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Facts Forum News, Vol.5, No. 8, August 1956
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Facts Forum. Facts Forum News, Vol.5, No. 8, August 1956 - File 022. 1956-08. University of Houston Libraries. University of Houston Digital Library. Web. May 29, 2020. https://digital.lib.uh.edu/collection/1352973/item/1469/show/1421.

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Facts Forum. (1956-08). Facts Forum News, Vol.5, No. 8, August 1956 - File 022. Facts Forum News, 1955-1956. University of Houston Libraries. Retrieved from https://digital.lib.uh.edu/collection/1352973/item/1469/show/1421

Disclaimer: This is a general citation for reference purposes. Please consult the most recent edition of your style manual for the proper formatting of the type of source you are citing. If the date given in the citation does not match the date on the digital item, use the more accurate date below the digital item.

Facts Forum, Facts Forum News, Vol.5, No. 8, August 1956 - File 022, 1956-08, Facts Forum News, 1955-1956, University of Houston Libraries, accessed May 29, 2020, https://digital.lib.uh.edu/collection/1352973/item/1469/show/1421.

Disclaimer: This is a general citation for reference purposes. Please consult the most recent edition of your style manual for the proper formatting of the type of source you are citing. If the date given in the citation does not match the date on the digital item, use the more accurate date below the digital item.

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Title Facts Forum News, Vol.5, No. 8, August 1956
Series Title Facts Forum News
Creator
  • Facts Forum
Publisher Facts Forum
Date August 1956
Language eng
Subject
  • Anti-communist movements
  • Conservatism
  • Politics and government
  • Hunt, H. L.
Place
  • Dallas, Texas
Genre
  • journals (periodicals)
Type
  • Text
Identifier AP2.F146 v. 5 1956; OCLC: 1352973
Collection
  • University of Houston Libraries
  • Facts Forum News
Rights No Copyright - United States: This item is in the public domain in the United States and may be used freely in the United States. The item may not be in the public domain under the copyright laws of other countries.
Item Description
Title File 022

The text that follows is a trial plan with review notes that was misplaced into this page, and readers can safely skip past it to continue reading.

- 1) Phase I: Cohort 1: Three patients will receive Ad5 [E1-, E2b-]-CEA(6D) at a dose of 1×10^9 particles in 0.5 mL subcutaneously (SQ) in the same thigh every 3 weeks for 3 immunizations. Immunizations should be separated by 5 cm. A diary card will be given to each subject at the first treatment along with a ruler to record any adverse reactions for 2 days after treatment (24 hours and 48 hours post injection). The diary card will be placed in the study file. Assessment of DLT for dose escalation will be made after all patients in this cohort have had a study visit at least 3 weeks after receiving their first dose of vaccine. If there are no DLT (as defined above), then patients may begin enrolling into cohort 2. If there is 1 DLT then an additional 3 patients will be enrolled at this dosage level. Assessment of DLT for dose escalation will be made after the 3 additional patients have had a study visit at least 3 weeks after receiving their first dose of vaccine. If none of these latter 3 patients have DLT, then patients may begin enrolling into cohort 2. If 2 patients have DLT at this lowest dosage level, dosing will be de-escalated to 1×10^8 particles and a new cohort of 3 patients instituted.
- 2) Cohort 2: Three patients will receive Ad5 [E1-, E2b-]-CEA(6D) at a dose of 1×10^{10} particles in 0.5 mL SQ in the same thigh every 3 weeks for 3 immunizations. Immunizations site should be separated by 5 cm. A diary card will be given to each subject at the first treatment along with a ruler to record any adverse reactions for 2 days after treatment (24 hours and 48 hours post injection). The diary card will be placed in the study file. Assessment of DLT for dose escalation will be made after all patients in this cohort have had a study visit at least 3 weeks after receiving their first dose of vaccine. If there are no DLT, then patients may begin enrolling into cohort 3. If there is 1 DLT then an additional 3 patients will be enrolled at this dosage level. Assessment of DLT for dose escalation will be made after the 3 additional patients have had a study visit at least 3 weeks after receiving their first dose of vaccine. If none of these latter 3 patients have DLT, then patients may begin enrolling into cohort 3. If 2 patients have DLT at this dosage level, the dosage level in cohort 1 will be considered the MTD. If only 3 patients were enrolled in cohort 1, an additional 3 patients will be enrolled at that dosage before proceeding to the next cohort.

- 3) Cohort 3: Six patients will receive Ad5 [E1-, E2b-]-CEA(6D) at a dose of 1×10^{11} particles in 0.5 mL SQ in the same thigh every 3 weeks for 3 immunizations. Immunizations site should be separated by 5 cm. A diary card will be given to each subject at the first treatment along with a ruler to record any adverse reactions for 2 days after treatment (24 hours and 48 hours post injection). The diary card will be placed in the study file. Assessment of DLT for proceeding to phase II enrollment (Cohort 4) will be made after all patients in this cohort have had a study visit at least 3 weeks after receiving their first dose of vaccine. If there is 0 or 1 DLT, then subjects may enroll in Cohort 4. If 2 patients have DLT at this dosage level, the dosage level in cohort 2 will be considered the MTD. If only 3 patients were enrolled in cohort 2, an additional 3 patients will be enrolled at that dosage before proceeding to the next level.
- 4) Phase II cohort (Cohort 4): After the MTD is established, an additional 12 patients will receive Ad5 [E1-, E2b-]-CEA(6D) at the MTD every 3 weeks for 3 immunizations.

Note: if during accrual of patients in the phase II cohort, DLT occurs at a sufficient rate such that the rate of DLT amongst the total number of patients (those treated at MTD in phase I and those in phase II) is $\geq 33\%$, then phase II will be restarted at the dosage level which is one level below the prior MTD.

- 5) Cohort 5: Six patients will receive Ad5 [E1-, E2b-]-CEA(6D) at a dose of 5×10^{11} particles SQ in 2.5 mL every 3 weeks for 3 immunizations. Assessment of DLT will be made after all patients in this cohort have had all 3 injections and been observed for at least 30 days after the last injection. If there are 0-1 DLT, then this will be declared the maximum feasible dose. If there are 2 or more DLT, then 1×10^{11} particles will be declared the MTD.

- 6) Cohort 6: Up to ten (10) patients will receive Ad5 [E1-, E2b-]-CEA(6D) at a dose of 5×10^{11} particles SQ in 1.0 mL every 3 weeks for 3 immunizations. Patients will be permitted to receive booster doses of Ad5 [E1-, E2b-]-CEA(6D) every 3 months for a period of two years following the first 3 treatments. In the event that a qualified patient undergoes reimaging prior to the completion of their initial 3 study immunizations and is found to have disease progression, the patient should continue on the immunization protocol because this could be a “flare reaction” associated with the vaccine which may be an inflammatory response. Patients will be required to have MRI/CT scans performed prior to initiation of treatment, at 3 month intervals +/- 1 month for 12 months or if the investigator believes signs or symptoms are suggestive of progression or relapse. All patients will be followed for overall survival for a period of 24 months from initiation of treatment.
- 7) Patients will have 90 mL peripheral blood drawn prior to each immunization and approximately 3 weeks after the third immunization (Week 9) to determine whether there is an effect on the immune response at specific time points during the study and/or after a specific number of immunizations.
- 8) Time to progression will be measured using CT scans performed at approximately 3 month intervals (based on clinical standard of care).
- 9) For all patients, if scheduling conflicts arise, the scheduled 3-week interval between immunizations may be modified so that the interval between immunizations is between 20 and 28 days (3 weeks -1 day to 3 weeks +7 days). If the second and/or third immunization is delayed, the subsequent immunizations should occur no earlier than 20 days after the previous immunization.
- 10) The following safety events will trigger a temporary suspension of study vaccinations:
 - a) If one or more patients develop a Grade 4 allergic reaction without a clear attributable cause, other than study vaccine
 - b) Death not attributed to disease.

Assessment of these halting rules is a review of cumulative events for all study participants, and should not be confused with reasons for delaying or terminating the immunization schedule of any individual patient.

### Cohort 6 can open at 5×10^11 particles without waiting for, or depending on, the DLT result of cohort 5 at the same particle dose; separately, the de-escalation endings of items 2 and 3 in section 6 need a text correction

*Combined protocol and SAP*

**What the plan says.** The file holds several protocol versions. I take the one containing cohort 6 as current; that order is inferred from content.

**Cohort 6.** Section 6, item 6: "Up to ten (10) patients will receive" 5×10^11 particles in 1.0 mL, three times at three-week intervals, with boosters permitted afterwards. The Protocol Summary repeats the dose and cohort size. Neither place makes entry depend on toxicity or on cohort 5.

Transcript on I la 2) Elections in the House of Representatives. When no presidential candidate receives a majority of the electoral votes, the House of Representatives is designated in the Constitution as the final umpire. This would give all states, regardless of population equal power in electing the President. Similarly, if a candidate for Vice President does not carry the majority electoral vote, the Senate vvill determine the victor. This is entirely contrary to the basic principle of the whole approach to presidential elections, namely, that each state's relative voting power shall be measured in terms both of the state as a unit (represented by the two electoral votes for the two senators) and the state in terms of relative population (represented by the number of electoral votes for tbe number of representatives). Of course, such an emergency situation has not happened very often. There are only two instances in the history of the country, 1801 and 1825, in which Congress has thus performed the duties of the electoral college. (3) The unit rule method of counting electoral votes. Opponents of this general ticket method contend that literally millions of American voters are disfranchised in every presidential election. The 1948 elections furnish an excellent example of this point: Mr. Dewey received in the 16 states which he carried a total of 8.6 million votes. These 16 states gave him a total of iS9 electoral votes. But in the 32 states which Mr. Dewey failed to carry, he had a total of 13.3 million votes. This great mass of popular votes for Mr. Dewey gave him not one single electoral vote ancl, therefore, counted for naught. They were of no more effect than if they had not been cast at all. In the 1948 elections, Mr. Dewey was credited with all of Connecticut's eight electoral votes, even though he commanded hut a hare plurality of the popular votes. Some 423,000 votes were cast for Mr. Truman, hut these votes were wholly disregarded in the computation of Mr. Truman's electoral strength, ancl. actually, they were all credited to Mr. Dewey. In other words, these 423,000 votes were computed precisely the opposite of the way they were cast.8 Senator Herbert Lehman of New York, as well as many others, pointed out in the Senate debates that under the unit rule system the weighting of electoral votes is not fair. In South Carolina in 1948, for example, it was demonstrated that one electoral vote represented 17,(X)0 people, while in California an electoral vote represented 168,000 people. In New York one -Sru.itt' Committee Report, ibid., pp. 106 & 108. Page 20 1952 RESULTS UNDER THREE METHODS Result of the Popular and Electoral Vote Cast in 1952 Presidential Election Comparing the totals under (1) the present system, (2) the proposed "proportional" plat and (3) the proposed "district" plan. Alahama Arizona Arkansas California Colorado Connecticut. . . Delaware Florida < leorgia Idaho Illinois Indiana Iowa Kansas Kentucky Louisiana Maine .Maryland Massachusetts Michigan Minnesota Mississippi. . . . Missouri Montana Nebraska Nevada Neve llampsliin New Jersey. New Mexico New York North ('ai'cliiia Null li I laknta Ohio I iklalioma 1 li'igiiii Pennsylvania. . Hluiclc Island South (Carolina South Dakota Tennessee Texas Utah Vermont Virginia. \\ ashington \\ est Virginia Wisconsin \\ yeaning Total. .. Tota Popular Vote 420,120 200,50!) 404,800 5,141,84!) (',30.103 1,096,911 174,010 988,086 651,303 270,254 4,481,058 I ,'.155,325 1,208,773 896,166 993,148 661,952 351,780 002,074 2,383,398 2,798,592 1,379.IS3 285,519 1,892,002 2,15,037 609,660 82,190 272.952 2,419,554 238,608 7,128,241 1,210,910 270,127 3.700,75N 9IS.9SI 695,059 1,580,562 414,498 341,121 294,283 892,553 2,076,846 329,551 153,557 619,689 1,102,708 873,548 1,607,370 129,251 l.l,', I7.sii I Party Percent K (Rebublican) D (Democrat) 35.0 R 58.4 R 13.8 li 56.4 R 00.3 R 55.7 It 51.7 R 55.0 It 30.0 Ii 05.4 R 54.8 R 58.1 R 03.8 R 68.8 i: 19.s R 17.1 K 66.0 R 55.4 It 51.2 K 55.1 R .",.-,.3 i; 39.6 I! 50.7 I! 59.1 R 69.2 I! 01. I It 00.9 R 56.8 It 55.1 li 55.4 Ii 10.1 R 71.0 li 56.8 li 54.6 li 60.6 li 52.7 Ii 51.0 R 10.1 li 69.3 li 50.0 Ii 53.1 li 58.9 li 7 1.5 li 50.3 li 54.4 Ii is.i li 61.0 li 62.7 li 55.1 li 01.5 I) 41.6 D 55.9 D 42.7 D 38.9 D 43.9 D 47.9 D 45.0 D 69.4 D 34.4 D 45.0 D 41.0 D 35.0 I) 30.5 I) 49.9 D 52.9 I) 33.8 D 43.8 D 15.5 I) 44.0 D 41.1 D 00.4 D 19.1 I) 40.1 D 30 8 D 38.6 D 39.1 I) 42.0 D 11.3 I) 13.6 I) 53.9 I) 28.4 I) 13.2 I) 15.1 I) 38.9 I) 10.9 I) 49.0 1) 50.7 I) 30.7 I) 19.7 I) 10.7 1) 11.1 I) 28.2 I > 13.1 I) 11.7 I) 51.9 I) 38.7 I) 37.1 I) II 4 D % The Electoral Vote 0) Pres't. 11 D 4 R 8D 32 R 0 R 8R 3R 10 li 12 D 1 li 27 II 13 R 10 R 8R It) I) 10 I) 5 R 9 It 10 li 20 R 11 li 8D 13 li 1 li 0 Ii 3 Ii 1 Ii 111 li 1 li 15 li I I I) I Ii 25 1! 8 R 0 li 32 li 1 R 8 I) I li II I, 21 li 1 li 3 li 12 R 9 R 8 I) 12 R 3 li 112 89 li I) (2) Proportional System 3.85 R 2.3 Ii 3.5 R 18.0 R 3.0 li 4.5 R 1.0 R 5.5 R 3.7 R 2.6 R 14.8 R 7.1'. li 6.4 i: 5.5 I! 5.0 li 4.7 R 3.3 R 5 0 li 8.7 Ii 11.1 li 0.1 It 3.2 R 0.0 R 2.1 Ii 1.2 li 1.8 R 2.1 li 9.1 li 2.2 R 21.9 II 6.5 li 2.8 R 11.2 Ii i i l; 3.0 li 16.9 li 2.01 li 3.7 Ii 2.S li 5.5 Ii 12.7 Ii 2.4 li 2.1 Ii li.S Ii I.'J 1! 3.s i: 7.3 li 1.9 li 2XS.5 li 7.1 D 1.7 D 4.5 D 13.7 D 2.3 I) 3.5 D 1.4 D 4.5 D 8.3 D 1.4 D 12.15 D 5.3 I) 3.5 I) 2.4 D 5.0 I) 5.3 1) 1.7 I) 3.9 1) 7.3 I) s.s n 1.5 I) 4.8 D 6.4 D 1.0 1) 1.8 D 1.2 I) 1.0 I) 0.7 1) 1.8 1> 19.6 I) 7.5 II 1.1 I) 10.8 1) 3.0 I) 2.3 11 15(1 II 1.96 I) II li 1.2 I) 5.47 1) 11.21) 1.11 I) .8 I) 5.2 I) 1.0 li 4.2 I) 1.6 li 1.1 I) 239.8 li (3) District System 4R 1 It 20 R 0 R S li 3 R 7R 4R 20 R 12 R 10 li 8R 3 Ii 1 R 5 R 8R 12 R 16 R 9 li 1 li 9 Ii 1 li i; ii 3 Ii I Ii 13 Ii I li 31 R I li i i: 21 li 7 1! (i li 22 li 3 li 3 li I li 5 li 10 It 1 li 3 li 10 li 9 li 2 li 11 Ii 3 li li 11 D 7D 6D 3D 12 D 7D ID 7D !)D I I) I I) I D 2D 7P 1 D 3D 14 D 10 D I I' I D 10 P 11) 5P 0D 8D 2D ii P I l» 150 I' Reprinted by pen from the pro and con publicatit al Dige.t, April, I956, P- ,!)•■ electoral vote represented even more people.4 Proponents of electoral reform contend that unit rule results in too much emphasis being placed on the larger, so-called "swing" states in presidential campaigns. It is pointed out that there ■ -sioiiid Reeoril, March 23, 1956, p. 4839. is a natural temptation for a candid'1'1 who can win 45 electoral votes li'1"1 New York State alone to concent''''1 his campaign in that state, and ■ natural temptation for a party to p'1 candidates from the larger states. I''" thermore, strategy frequently dicta'* that important concessions be made I'm is Forum News, August 10'